5-4 Political Committee Mailings
5-4.1 Applying the Cooperative Mail Rules
Qualified political committees are subject to the cooperative mailing
requirements. However, unlike cases involving cooperative mailings between
an authorized nonprofit organization and a commercial organization, there is
often an ongoing relationship between the qualified political committee and
the committee's candidate.
A political candidate may be connected to the authorized political committee
mailer by being a member of and/or financial contributor to the political party
represented by the committee. The committee is, of course, interested in
promoting, encouraging, and supporting the candidate's election.
Postal laws and regulations do not prohibit the candidate from contributing to
the committee or the committee from supporting the candidate. The concern
under postal laws and regulations is whether the political candidate's financial
contribution to the authorized political committee is in return for the mailing or
mailings that support the candidate. (See CSR PS-055.)
Example: Proper Use of Contributed Funds
Politician A is a member of the qualified political committee. The
qualified political committee plans to include in a mailpiece information
supporting politician A's candidacy for office and has asked the
candidate for a biographical sketch. The candidate provides the
information and makes a contribution to the qualified political
committee. The qualified political committee will retain authority to
accept or reject information provided by the candidate, and the
contribution by the candidate is not a contribution to pay for the mailing.
This is not considered to be a cooperative mailing because the qualified
political committee retained discretion over the decision to mail and the
contents of the mailing.
5-4.2 Maintaining Committee Control
An authorized political committee may mail election-related materials,
including but not limited to candidate endorsements and sample ballots, at
the nonprofit rates if the materials are exclusively those of the authorized
political committee. An authorized political committee may make political
mailings in support of its candidates, provided that no monies contributed by
the candidate to the qualified committee shall be specifically earmarked for
use in making the political mailing or in return for the political mailing.
Example: Committee Discretion Retained
Politician B, a candidate for a statewide political office, mails a check to
authorized political committee C, the state committee for his party.
Politician B encloses a note with the check that says: "This check is for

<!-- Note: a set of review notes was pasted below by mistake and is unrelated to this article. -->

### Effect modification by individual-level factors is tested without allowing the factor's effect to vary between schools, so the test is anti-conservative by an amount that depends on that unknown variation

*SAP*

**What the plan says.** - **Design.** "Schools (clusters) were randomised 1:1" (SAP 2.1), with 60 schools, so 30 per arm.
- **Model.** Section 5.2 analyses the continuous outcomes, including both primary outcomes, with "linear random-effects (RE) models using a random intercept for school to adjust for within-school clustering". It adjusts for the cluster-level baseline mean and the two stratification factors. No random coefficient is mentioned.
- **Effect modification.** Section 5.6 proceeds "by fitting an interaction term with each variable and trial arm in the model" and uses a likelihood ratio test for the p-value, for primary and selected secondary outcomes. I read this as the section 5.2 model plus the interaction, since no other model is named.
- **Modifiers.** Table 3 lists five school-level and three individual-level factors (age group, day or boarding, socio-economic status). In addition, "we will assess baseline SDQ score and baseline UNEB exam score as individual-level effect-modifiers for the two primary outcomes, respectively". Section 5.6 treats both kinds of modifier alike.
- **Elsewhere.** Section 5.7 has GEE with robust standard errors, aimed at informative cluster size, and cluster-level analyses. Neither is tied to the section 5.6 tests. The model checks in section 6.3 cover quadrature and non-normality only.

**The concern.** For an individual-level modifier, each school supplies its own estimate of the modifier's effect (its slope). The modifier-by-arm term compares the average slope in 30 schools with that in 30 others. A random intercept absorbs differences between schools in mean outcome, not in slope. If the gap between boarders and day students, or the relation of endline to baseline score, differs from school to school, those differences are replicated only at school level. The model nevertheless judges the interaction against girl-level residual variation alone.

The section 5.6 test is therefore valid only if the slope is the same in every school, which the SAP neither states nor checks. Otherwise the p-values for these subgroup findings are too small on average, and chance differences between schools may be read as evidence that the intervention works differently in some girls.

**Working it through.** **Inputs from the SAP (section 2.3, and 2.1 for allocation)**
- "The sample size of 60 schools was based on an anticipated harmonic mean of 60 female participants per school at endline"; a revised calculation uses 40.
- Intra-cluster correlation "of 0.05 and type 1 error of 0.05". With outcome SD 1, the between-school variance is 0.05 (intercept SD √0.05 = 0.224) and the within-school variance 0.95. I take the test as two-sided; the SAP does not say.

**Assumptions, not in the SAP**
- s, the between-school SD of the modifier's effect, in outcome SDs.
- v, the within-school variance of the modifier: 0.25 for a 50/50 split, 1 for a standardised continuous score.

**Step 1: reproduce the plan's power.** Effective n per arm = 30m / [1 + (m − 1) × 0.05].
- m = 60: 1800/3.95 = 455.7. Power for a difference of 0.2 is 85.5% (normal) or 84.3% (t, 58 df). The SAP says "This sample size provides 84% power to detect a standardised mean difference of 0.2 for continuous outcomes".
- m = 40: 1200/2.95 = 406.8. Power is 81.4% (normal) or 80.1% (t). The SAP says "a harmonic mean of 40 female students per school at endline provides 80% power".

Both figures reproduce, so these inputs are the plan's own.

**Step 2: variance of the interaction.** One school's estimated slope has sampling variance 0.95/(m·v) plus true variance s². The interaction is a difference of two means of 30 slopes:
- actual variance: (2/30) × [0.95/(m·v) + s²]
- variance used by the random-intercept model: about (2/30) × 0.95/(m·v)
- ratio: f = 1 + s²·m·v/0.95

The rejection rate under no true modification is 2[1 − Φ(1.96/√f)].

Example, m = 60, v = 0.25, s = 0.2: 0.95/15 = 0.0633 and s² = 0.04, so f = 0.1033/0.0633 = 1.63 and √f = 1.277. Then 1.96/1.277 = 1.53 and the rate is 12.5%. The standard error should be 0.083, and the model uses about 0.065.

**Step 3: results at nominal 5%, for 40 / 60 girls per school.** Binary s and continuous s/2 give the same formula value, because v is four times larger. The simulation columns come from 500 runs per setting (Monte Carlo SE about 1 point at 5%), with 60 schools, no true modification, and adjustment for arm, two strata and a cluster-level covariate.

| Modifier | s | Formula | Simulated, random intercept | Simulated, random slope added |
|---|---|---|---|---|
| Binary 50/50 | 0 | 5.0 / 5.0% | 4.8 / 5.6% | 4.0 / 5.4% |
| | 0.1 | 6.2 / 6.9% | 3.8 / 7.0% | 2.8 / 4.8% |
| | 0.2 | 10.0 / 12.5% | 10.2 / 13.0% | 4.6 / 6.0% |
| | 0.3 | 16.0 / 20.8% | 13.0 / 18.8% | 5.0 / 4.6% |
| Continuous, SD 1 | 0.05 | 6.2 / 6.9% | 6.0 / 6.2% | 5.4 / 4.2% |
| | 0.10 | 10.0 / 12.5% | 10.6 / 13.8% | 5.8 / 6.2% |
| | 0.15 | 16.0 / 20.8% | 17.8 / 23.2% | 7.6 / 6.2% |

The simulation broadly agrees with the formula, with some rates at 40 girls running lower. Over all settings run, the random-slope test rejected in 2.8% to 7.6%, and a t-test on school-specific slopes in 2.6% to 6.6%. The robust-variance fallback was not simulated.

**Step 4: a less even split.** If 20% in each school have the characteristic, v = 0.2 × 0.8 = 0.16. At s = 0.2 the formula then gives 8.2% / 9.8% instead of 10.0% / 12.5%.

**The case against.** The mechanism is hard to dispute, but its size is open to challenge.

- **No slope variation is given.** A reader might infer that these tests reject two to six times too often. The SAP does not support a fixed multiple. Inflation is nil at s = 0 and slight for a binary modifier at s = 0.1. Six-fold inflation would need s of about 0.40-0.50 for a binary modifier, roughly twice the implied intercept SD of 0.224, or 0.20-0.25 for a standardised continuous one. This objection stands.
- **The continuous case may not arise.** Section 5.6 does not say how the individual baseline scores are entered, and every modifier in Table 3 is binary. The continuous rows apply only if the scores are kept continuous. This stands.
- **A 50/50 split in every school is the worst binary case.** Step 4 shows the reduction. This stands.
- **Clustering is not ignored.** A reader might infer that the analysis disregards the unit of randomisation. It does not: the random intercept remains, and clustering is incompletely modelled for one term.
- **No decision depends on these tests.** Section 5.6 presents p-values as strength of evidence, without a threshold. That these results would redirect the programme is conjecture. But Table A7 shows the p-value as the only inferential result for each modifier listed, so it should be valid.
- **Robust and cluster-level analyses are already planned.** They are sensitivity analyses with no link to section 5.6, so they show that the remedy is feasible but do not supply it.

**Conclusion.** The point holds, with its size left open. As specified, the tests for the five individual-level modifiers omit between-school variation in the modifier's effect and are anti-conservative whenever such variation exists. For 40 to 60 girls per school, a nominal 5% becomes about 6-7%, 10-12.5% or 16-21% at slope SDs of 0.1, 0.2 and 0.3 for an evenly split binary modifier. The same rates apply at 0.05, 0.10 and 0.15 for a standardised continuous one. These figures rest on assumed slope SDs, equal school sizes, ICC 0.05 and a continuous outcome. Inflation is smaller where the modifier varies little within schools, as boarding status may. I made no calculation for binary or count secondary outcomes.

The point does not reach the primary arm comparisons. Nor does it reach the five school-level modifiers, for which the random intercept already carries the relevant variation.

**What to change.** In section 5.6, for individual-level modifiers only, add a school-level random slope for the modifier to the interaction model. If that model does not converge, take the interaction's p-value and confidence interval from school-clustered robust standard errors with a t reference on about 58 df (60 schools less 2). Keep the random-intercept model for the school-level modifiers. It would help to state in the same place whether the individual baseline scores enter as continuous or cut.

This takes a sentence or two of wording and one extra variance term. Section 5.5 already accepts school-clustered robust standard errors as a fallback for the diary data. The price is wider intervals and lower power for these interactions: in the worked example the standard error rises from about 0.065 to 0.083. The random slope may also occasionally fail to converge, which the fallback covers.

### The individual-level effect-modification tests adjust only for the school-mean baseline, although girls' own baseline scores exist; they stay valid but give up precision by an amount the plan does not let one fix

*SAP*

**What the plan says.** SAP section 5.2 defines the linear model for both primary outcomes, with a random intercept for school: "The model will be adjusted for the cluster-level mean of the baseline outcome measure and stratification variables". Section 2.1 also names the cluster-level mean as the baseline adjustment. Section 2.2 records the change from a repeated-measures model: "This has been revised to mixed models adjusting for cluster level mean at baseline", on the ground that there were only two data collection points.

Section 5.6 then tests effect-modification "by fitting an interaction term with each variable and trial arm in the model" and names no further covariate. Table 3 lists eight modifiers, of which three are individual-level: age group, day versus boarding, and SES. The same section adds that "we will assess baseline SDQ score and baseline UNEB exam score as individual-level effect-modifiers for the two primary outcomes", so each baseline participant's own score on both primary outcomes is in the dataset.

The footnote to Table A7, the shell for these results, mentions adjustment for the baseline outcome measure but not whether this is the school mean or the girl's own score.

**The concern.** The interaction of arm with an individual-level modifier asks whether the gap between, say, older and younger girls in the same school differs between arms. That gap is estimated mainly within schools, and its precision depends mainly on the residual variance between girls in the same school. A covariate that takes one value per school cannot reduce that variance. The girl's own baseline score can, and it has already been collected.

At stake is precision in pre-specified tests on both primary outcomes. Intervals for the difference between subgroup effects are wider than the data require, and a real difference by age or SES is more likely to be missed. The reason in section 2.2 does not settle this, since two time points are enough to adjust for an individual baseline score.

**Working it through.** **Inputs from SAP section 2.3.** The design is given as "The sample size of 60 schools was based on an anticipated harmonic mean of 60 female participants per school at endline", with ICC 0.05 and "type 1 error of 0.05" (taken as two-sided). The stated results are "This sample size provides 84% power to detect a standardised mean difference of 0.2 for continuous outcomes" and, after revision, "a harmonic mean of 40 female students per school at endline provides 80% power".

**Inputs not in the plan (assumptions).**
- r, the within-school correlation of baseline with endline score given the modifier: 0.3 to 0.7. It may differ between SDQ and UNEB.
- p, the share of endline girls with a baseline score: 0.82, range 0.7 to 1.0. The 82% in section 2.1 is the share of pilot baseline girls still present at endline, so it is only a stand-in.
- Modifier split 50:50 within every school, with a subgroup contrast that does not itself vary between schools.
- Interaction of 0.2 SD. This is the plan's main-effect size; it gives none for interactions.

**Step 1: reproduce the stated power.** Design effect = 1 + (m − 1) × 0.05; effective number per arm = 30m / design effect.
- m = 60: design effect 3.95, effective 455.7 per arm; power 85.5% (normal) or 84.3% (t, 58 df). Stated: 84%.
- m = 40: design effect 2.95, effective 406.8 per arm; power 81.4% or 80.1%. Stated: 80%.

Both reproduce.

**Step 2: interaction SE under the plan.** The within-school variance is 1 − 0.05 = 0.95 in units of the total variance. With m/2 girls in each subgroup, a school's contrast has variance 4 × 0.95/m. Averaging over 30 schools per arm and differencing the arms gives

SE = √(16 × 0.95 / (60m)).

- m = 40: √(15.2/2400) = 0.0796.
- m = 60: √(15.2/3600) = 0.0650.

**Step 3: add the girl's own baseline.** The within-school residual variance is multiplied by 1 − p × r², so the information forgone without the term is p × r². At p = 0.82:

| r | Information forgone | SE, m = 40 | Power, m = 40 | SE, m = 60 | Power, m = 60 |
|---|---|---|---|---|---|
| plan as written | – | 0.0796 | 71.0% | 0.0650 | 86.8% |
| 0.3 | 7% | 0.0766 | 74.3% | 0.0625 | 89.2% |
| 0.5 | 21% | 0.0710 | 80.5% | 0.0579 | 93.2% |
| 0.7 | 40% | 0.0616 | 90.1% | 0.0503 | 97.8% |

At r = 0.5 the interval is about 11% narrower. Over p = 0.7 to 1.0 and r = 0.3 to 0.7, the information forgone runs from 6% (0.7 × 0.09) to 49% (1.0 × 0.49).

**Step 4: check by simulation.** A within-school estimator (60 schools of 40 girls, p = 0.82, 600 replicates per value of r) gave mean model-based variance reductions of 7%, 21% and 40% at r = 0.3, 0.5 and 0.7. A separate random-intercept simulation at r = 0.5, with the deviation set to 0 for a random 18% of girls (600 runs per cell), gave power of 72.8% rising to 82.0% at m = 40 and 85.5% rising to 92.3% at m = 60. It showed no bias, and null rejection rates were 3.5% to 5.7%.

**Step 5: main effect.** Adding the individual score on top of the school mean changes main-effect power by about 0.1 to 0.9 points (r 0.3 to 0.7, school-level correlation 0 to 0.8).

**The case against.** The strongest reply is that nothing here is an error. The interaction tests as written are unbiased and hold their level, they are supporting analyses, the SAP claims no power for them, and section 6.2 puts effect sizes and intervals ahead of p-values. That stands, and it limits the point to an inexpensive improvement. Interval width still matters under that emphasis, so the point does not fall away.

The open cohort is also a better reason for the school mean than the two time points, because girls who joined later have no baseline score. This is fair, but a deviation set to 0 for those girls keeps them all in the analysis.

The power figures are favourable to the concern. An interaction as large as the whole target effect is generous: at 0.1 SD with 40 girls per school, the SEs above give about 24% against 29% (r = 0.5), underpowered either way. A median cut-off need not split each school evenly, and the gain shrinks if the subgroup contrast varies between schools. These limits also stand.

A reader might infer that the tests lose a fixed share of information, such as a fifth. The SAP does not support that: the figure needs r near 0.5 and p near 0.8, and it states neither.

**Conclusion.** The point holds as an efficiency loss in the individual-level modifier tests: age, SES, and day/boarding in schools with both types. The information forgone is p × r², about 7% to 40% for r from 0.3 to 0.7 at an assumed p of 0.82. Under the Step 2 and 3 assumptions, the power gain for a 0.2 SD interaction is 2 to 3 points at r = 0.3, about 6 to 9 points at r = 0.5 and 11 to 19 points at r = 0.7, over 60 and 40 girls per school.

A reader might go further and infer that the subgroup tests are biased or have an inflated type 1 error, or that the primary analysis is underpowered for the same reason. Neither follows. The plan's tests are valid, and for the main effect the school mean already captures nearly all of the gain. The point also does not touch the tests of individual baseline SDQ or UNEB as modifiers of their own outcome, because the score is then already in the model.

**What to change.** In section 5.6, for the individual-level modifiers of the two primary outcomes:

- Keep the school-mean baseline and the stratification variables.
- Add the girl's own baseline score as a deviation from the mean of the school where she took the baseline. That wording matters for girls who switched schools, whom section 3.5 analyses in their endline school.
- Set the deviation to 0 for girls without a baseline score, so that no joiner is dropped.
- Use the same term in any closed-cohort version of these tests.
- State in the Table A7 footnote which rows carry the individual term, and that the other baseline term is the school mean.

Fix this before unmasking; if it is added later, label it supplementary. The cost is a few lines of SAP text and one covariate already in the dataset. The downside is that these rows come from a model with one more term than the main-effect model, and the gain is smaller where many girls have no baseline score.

my pro rata share of a sample ballot." Committee C has mailed a
sample ballot to state residents for the past five elections. However,
committee C makes the decision on whether to send sample ballots on
an election-by-election basis. Committee C has not had any
discussions with politician B on this subject, nor has it reached an
understanding with politician B that sample ballots will be produced and
mailed. Committee C deposits politician B's check into its general fund
to be used for committee expenses. Committee C will not return the
check even if it decides not to mail sample ballots. Committee C later
decides to mail sample ballots for the election in which politician B is a
candidate. Notwithstanding politician B's contribution, this is not
considered to be a cooperative mailing because committee C retained
discretion whether or not to mail the sample ballots.
A candidate may make or solicit contributions to a qualified political
committee, provided that the committee retains absolute discretion over how
the funds are spent. If the candidate or other nonqualified entity pays the
preparation, printing, or postage costs for the mailing in return for the
qualified political committee's agreement to make the mailing, that mail
matter is not eligible for the nonprofit rates.
A political candidate may provide suggested copy, pictures, biographical
information, or similar assistance requested by a qualified political committee
that is preparing a mailing in support of the candidate. The qualified political
committee may also ask a candidate to review a proposed mailpiece for
accuracy. However, the qualified political committee must have final authority
over the decision to mail the political matter and the contents of that matter.
Example: Improper Candidate Funding
Authorized political committee D announces the creation of a
"Candidate's Coordinated Mailing Fund." Contributions to the fund will
be used exclusively for mailings supporting candidates. Candidates E,
F, G, and H contribute to the fund, and committee D makes a
multi-candidate endorsement for candidates E, F, G, H, and I. This
would be considered a cooperative mailing. It would not be a
cooperative mailing if (a) the fund created is not announced as one that
will be used exclusively for mailings, and (b) committee D retained
absolute discretion as to whether or not to make the mailings at all.
5-4.3 Endorsements on Mail
Mailings by qualified political committees often bear endorsements such as
"Paid for by [committee] and authorized by [candidate]." These endorsements
are often required by federal or state law. The presence of these
endorsements alone does not disqualify the mailing from being sent at the
nonprofit rates. The presence of factors discussed in the preceding sections
of this chapter is required to find the mailing ineligible for the nonprofit rates.